Yesterday, I asked graduate students on Tumblr how many hours a week they worked, whether they felt that they were working enough, and if they had any work-life balance. I expect that you all can guess what the answers were, but let’s make it explicit: almost no one felt that they were working enough, and a really disheartening number of people responded to the work-life balance question with “hahaha.”
Maybe some of the answers were exaggerated thanks to the impending deadlines that always seem to loom in the fall semester: grant applications, fellowship applications, TAing assignments, qualifying exams, and regular exams all conspire to make this a particularly stressful time of year. But overall, the Tumblr responses speak to the same trend that I’ve observed previously. I know I’ve talked about the issues of stress and work-life balance before, but they’re just such big, pervasive issues in academia that I feel compelled to talk about them again.
Out of the three questions I asked, the responses to “do you work enough,” really stands out. No one thinks they’re working enough. And yet, somehow, people keep graduating from these programs, going on to careers, and publishing papers. People see themselves as not working enough, and yet they continue to perform well ““ they are clearly working enough.
So from where does this discomfort come? Part of it comes from the nature of graduate school. When an open, flexible schedule is paired with work done on such large time scales that it’s possible to work for hours and not see a tangible result, it’s easy to feel as if nothing is getting done. When there’s nothing getting done, it’s easy to feel like more work is the answer. It’s not ““ reframing what it means to be productive is crucial for maintaining balance. In undergrad, writing a paper (a straightforward task with a tangible result) was a sign of productivity. In grad school, getting a paper published (a task that can take a year or more) is a sign of productivity. Using the same metrics to gauge productivity that have been used in your academic experience so far is just not going to work in graduate school. Being aware of that and making adjustments can be crucially important to feeling like something has been accomplished.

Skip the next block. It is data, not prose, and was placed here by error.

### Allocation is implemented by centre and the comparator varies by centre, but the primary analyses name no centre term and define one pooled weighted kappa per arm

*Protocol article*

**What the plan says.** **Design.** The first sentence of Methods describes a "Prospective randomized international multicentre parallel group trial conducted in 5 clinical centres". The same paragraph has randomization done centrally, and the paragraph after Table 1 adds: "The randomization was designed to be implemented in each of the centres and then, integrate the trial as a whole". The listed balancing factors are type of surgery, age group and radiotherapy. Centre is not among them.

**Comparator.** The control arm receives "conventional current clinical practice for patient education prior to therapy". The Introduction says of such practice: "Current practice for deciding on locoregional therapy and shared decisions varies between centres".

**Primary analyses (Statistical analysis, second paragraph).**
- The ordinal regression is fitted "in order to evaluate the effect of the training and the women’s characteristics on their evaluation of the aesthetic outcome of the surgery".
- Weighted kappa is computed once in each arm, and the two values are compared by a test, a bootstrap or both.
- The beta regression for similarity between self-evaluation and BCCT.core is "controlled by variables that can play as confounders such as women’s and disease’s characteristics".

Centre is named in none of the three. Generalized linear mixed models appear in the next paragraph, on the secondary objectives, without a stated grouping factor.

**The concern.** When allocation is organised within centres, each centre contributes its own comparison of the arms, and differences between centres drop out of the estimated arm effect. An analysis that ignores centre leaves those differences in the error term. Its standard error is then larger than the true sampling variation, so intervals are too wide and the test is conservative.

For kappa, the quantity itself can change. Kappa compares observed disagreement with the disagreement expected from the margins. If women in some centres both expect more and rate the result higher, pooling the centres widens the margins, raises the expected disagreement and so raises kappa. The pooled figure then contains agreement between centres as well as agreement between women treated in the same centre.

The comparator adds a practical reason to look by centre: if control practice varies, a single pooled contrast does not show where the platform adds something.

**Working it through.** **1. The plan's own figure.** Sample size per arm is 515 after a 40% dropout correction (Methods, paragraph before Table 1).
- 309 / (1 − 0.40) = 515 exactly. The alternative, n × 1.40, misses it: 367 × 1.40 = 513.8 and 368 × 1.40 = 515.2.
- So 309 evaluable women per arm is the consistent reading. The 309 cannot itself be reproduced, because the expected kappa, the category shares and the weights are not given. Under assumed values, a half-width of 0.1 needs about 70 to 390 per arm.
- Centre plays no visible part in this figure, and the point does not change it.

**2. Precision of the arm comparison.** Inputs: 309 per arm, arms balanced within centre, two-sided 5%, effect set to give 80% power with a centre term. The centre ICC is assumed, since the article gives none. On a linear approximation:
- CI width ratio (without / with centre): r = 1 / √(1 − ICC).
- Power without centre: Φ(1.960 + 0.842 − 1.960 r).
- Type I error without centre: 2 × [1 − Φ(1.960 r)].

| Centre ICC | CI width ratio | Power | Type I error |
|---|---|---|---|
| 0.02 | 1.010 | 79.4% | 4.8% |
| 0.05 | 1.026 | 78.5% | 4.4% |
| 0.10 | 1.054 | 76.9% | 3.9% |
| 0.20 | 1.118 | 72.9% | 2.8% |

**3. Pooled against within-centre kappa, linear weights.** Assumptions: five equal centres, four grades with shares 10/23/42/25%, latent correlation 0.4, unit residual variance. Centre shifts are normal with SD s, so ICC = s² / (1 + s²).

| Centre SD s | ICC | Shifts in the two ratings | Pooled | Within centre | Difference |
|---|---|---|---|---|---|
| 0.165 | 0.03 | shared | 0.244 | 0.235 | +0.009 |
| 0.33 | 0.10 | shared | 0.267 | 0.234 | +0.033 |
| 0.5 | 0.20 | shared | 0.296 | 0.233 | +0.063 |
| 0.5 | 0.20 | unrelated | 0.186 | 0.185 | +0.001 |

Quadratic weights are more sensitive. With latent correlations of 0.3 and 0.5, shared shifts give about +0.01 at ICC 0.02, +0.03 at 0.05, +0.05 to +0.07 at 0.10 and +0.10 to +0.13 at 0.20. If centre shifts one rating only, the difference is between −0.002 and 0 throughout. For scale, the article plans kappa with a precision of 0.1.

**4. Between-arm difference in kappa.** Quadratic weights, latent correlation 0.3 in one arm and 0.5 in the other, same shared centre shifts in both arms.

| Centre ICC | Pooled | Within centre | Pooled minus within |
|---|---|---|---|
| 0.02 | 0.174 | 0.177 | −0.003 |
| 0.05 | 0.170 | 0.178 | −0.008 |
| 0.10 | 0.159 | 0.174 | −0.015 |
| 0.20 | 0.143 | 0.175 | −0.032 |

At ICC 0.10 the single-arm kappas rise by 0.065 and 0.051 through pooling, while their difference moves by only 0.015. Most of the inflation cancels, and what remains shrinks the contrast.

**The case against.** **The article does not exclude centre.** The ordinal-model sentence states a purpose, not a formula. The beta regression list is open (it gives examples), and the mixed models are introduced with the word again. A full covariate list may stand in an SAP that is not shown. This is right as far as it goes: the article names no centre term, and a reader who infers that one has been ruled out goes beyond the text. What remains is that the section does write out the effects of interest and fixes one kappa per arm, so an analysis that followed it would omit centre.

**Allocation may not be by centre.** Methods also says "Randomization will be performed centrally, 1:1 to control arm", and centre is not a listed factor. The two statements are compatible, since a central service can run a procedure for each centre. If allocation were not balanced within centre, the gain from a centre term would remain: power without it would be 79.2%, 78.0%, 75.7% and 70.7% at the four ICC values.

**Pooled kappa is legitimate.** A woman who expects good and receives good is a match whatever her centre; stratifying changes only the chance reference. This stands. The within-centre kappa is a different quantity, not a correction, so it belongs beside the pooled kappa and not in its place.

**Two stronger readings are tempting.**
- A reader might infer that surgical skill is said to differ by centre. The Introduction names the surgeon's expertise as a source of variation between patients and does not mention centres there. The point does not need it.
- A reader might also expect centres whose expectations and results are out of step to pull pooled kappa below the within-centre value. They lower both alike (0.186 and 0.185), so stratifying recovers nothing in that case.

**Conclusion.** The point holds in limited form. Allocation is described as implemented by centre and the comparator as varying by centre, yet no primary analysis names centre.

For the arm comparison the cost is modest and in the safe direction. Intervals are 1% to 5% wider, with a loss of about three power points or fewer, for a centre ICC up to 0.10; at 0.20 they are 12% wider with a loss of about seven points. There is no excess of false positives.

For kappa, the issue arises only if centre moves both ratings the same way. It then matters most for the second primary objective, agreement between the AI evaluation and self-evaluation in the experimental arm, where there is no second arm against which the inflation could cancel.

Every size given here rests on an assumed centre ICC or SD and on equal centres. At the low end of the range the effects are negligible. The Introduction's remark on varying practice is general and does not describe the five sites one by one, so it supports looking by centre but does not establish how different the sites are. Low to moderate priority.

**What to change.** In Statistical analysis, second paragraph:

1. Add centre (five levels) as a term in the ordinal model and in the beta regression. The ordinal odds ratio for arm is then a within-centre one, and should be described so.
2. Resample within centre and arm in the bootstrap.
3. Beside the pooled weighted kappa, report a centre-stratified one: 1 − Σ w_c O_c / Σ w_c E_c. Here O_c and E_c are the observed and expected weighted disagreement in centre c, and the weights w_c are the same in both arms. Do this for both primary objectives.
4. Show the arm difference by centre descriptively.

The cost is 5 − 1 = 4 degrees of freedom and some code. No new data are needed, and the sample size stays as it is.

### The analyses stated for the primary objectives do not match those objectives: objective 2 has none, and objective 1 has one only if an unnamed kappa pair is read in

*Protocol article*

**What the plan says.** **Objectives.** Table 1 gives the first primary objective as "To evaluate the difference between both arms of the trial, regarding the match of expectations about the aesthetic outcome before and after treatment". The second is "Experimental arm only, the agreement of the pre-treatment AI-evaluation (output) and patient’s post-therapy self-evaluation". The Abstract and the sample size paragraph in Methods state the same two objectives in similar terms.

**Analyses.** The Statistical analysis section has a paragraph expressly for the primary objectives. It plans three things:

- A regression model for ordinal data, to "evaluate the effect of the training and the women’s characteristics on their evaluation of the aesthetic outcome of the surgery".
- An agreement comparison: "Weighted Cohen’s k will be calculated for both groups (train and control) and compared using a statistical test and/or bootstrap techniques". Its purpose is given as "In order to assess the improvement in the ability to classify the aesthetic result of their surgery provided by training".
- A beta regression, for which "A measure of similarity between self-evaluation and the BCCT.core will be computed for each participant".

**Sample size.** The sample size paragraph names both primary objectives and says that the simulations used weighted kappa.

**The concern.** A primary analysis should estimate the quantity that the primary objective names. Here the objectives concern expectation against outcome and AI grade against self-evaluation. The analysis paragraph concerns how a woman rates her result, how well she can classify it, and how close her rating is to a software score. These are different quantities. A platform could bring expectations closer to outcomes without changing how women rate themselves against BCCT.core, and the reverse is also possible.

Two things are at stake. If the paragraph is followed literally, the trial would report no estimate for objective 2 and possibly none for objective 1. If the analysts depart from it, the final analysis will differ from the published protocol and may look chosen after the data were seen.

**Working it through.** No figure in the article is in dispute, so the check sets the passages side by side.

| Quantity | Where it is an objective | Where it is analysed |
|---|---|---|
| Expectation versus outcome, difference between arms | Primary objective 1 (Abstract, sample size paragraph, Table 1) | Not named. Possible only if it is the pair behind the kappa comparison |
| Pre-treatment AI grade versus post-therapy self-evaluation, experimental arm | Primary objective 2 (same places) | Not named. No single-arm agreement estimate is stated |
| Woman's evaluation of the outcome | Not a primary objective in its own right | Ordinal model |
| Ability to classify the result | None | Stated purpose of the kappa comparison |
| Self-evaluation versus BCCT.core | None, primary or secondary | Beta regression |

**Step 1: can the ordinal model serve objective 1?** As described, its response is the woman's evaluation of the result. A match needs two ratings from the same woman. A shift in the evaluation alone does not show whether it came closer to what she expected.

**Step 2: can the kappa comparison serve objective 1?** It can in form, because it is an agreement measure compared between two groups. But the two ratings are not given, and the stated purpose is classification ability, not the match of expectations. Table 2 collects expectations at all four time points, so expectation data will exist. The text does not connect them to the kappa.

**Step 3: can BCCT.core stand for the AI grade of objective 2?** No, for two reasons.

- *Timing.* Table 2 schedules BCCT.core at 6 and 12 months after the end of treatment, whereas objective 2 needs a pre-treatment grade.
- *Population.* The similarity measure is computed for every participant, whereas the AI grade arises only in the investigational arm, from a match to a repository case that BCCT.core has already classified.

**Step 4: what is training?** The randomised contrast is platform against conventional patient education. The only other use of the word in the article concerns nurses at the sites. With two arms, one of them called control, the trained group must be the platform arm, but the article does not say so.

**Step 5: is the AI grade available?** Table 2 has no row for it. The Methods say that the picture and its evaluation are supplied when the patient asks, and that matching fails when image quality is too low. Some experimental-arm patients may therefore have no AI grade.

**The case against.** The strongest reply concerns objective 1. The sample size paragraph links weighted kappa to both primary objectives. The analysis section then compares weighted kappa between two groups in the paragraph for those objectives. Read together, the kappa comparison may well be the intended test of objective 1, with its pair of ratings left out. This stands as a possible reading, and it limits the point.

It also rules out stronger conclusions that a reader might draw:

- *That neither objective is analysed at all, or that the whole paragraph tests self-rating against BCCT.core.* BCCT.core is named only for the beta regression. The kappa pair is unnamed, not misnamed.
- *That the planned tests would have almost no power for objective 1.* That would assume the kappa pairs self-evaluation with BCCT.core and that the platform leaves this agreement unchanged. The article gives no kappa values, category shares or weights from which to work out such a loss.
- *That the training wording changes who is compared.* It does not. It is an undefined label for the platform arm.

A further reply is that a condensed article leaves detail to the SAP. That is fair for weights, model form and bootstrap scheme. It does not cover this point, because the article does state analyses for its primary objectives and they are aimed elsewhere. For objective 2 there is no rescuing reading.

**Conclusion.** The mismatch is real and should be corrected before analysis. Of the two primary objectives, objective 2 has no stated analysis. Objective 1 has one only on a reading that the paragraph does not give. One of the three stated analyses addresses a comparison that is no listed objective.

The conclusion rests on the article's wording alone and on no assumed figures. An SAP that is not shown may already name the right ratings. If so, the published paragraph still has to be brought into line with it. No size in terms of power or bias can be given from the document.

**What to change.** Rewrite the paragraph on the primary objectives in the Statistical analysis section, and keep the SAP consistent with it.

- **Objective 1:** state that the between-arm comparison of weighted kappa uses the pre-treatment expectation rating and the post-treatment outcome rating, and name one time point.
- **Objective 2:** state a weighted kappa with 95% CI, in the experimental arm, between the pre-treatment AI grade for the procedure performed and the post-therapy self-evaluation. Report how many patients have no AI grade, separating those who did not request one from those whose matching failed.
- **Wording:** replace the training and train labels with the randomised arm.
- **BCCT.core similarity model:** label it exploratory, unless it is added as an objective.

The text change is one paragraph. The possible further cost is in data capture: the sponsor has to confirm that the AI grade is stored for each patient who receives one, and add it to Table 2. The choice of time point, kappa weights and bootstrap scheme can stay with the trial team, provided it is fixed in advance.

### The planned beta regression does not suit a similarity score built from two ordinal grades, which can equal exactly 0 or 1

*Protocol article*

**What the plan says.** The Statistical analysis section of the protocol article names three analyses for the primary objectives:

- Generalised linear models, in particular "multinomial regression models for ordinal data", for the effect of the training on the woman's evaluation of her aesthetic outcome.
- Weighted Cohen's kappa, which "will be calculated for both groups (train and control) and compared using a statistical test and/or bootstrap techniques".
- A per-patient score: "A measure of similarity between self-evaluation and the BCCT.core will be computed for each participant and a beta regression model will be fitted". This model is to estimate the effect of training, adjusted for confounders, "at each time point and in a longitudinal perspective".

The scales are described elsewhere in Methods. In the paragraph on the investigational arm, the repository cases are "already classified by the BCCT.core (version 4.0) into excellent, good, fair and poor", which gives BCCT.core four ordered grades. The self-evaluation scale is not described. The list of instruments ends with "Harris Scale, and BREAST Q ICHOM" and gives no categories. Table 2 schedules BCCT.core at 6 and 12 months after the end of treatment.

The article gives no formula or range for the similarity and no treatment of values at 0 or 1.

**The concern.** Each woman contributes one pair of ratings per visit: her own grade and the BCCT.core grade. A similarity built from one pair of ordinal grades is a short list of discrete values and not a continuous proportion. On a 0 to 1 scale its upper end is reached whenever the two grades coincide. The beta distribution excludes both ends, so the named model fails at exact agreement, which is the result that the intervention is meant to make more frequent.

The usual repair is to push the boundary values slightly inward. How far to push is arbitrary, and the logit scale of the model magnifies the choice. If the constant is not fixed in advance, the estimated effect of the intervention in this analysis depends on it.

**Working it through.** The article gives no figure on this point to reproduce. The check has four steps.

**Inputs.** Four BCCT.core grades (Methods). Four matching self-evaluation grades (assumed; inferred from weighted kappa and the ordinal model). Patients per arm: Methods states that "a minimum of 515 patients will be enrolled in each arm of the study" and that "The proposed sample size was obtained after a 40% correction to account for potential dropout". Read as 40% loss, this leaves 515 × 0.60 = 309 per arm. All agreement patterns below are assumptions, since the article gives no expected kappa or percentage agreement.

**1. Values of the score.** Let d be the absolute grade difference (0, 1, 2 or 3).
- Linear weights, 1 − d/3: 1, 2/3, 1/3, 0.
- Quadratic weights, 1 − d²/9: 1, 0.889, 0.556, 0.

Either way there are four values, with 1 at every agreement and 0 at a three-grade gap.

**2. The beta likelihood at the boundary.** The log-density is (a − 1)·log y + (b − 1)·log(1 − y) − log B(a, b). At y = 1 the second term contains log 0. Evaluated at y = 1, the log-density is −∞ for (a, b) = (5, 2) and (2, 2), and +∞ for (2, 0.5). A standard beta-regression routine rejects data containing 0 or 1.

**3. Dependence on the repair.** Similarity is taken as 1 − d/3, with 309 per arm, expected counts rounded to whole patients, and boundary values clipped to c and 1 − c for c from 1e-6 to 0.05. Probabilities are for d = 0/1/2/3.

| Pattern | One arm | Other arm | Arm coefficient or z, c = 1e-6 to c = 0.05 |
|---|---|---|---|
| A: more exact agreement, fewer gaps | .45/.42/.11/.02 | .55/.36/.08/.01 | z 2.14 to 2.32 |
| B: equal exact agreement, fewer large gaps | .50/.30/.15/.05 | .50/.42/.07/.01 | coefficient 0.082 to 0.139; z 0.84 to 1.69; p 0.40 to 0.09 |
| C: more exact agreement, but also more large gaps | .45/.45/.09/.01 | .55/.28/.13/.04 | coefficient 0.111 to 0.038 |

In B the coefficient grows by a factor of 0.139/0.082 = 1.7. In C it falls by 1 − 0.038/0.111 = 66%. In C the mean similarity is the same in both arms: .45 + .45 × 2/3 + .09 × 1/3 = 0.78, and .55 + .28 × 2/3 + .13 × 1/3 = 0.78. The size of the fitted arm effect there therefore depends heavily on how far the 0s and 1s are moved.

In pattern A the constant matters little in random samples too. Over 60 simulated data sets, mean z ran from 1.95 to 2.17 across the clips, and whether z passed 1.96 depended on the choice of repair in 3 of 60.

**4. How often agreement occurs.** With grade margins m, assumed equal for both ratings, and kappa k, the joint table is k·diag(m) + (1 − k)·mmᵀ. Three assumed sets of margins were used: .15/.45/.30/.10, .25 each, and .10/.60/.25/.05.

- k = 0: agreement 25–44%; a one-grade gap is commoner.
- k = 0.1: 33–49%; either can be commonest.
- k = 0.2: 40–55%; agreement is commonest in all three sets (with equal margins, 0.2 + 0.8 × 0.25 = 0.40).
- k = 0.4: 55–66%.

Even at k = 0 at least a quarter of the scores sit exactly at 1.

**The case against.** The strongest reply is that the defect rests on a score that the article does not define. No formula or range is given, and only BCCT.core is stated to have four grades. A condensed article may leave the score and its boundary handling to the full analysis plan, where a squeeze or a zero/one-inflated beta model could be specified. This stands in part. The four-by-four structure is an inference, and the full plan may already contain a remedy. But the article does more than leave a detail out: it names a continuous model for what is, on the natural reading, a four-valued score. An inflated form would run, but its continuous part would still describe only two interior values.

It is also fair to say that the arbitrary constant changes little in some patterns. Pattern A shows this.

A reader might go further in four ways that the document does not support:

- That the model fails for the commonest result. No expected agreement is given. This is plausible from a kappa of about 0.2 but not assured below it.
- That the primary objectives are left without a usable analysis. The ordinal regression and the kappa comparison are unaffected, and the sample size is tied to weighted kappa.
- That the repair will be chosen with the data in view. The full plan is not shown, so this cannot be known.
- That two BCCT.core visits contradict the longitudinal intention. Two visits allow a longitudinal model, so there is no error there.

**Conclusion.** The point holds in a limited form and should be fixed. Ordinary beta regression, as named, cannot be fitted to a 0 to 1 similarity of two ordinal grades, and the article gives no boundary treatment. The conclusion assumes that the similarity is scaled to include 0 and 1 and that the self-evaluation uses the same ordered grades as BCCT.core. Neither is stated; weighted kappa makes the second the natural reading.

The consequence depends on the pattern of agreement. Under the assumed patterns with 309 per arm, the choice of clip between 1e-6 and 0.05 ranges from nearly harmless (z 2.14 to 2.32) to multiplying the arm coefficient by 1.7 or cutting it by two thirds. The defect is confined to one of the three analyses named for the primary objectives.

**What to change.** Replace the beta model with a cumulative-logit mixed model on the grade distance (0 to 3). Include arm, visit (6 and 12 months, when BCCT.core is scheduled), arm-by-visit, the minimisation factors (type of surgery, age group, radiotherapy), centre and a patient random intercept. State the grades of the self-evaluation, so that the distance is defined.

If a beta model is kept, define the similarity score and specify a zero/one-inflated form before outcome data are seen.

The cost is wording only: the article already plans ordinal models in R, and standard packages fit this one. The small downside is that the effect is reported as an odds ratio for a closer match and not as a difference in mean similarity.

But that’s only part of the problem ““ the other part is the unhealthy, twisted graduate school culture that dictates that if you’re not making yourself miserable over your degree, then you’re not doing it right. It creates the specter of doubt that haunts a grad student’s mind (maybe I am not working enough?), and then prevents them from feeling comfortable talking about this feeling with other graduate students, except, possibly as a series of incredibly twisted jokes (I can’t let anyone know how I really feel, so let’s buy into all the sell-your-soul jokes).
Let’s try to break that cycle. If you’re having a great time in graduate school ““ great! More power to you! Think about what makes graduate school so enjoyable for you and work to make your lab/program/campus a happier, healthier place. If you’re having a tough time in graduate school, that’s understandable and you’re not alone. Talk to your peers, talk to a counselor, talk to your family. Remind yourself that yes, this degree matters, and yes working hard is important, but what matters most and what is most important is your health and your well-being. It’s OK to have busy, stressful periods. It’s not OK to consistently remove the things from your life that make you happiest (friends, hobbies, outside interests) in order to work more. You’re important. Your happiness and health are important. Give yourself permission to move them (and yourself) up your priority ladder.